Plus, she needed survivors to take part. "I already knew a staff member at Hestia, a charity that works with victims of modern slavery, so I wrote a proposal for them."

Hestia referred 10 women, and the program ran for four weeks in the fall of 2019. Afterwards, Jess gathered detailed feedback from participants. A key finding was that women wanted not just training in floristry but also practical skills that would enable them to work and integrate into the UK.

Then, all of a sudden, Covid put everything on hold. "It was really disheartening and also created a time of great uncertainty for me, as I was afraid we'd totally lose the momentum from the pilot," she says.

But, in March 2022, an updated program finally welcomed 10 new women. "It was six months long and started with eight weekly training sessions — four in floristry and four in supplementary skills."

The floristry sessions taught flower sourcing, flower conditioning, arrangements such as bouquets and table displays, and even group installation work — the core skills a florist needs.

Other sessions aimed to develop skills around employment (from financial management to accessing work in the UK) and promote mental wellbeing (independence, confidence, connection).

Then participants undertook two weeks' work experience with a large established floristry business, which has a retail shop and also creates floral displays for big events. And each was assigned a mentor for four months. "We give training to all our volunteer mentors, who are professionals from various industries," says Jess. "It's amazing that we have such a wonderful pool of volunteers to depend on — I am so grateful to them. Seeing a bond grow between a successful professional woman and a woman just finding her feet in the UK, seeing that mutual respect, is very moving."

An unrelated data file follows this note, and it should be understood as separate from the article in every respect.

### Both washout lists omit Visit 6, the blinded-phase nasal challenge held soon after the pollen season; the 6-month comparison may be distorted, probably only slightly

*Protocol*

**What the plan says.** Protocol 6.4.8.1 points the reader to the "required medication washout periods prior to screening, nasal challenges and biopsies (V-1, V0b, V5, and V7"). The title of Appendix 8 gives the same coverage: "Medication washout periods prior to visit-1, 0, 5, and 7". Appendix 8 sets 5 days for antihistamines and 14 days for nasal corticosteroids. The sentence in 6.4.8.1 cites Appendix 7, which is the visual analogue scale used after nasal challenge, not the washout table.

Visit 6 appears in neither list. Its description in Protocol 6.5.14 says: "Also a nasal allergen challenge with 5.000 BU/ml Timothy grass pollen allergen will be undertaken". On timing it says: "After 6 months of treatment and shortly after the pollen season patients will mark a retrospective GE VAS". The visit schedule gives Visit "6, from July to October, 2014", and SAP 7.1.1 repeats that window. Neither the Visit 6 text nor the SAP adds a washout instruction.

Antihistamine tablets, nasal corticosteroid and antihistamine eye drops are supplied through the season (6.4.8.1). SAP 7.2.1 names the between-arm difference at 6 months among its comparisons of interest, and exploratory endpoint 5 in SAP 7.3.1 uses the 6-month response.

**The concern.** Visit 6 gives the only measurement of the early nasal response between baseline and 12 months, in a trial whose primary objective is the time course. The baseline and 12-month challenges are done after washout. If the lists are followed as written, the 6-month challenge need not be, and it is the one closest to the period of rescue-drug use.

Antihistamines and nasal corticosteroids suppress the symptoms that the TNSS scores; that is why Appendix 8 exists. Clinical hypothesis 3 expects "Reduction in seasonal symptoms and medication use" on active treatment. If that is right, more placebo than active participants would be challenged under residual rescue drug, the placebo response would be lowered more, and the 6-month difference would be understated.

trafficked women a future
Credit: Glow Jaerin

Mixing business with charity

That first full program finished in July 2022 — the same month that the business side of Strength & Stem was launched using grant funding. "Although we operate under the umbrella of Strength & Stem, we've got two entities — the charity arm and the business arm," explains Jess.

The goal that drives Jess is for Strength & Stem to become fully sustainable, with a floristry business supporting the charity that delivers the training program. "Our floristry business provides contract flowers for corporates, hotels, and event spaces, plus we run workshops for everything from bachelorette parties to team-building days."

And crucially, on top of generating income, the business aims to employ survivors who have completed the training program. Currently, freelance florists fulfil the income-generating work — including a pop-up flower stall on Valentine's Day at the London office of investment bank Goldman Sachs. "But survivors gained work experience doing the preparation and helping on the stall on the day. It was really good fun and such a great experience," says Jess. "We're definitely moving closer to our aim of offering employment."

For the moment, the charity — registered in 2019 after the pilot — is supported via grant funding. "The charity is a bit more established than the business arm," explains Jess. "There's a board of five trustees, including a treasurer and a company secretary. And we have three part-time staff members. Our program director oversees the development of our programs, a program coordinator offers administrative support, and a new fundraising manager is in charge of raising money via grants, trusts, and foundations."

A second cohort of survivors finished their training in February. "Their feedback was that they wanted even more of what they were getting — it felt brilliant to know that our focus was right," says Jess. "So in April, we started a longer program, adding two more weeks of floristry training and two more weeks of skills training. And they'll have six months of mentorship and a longer period of work experience."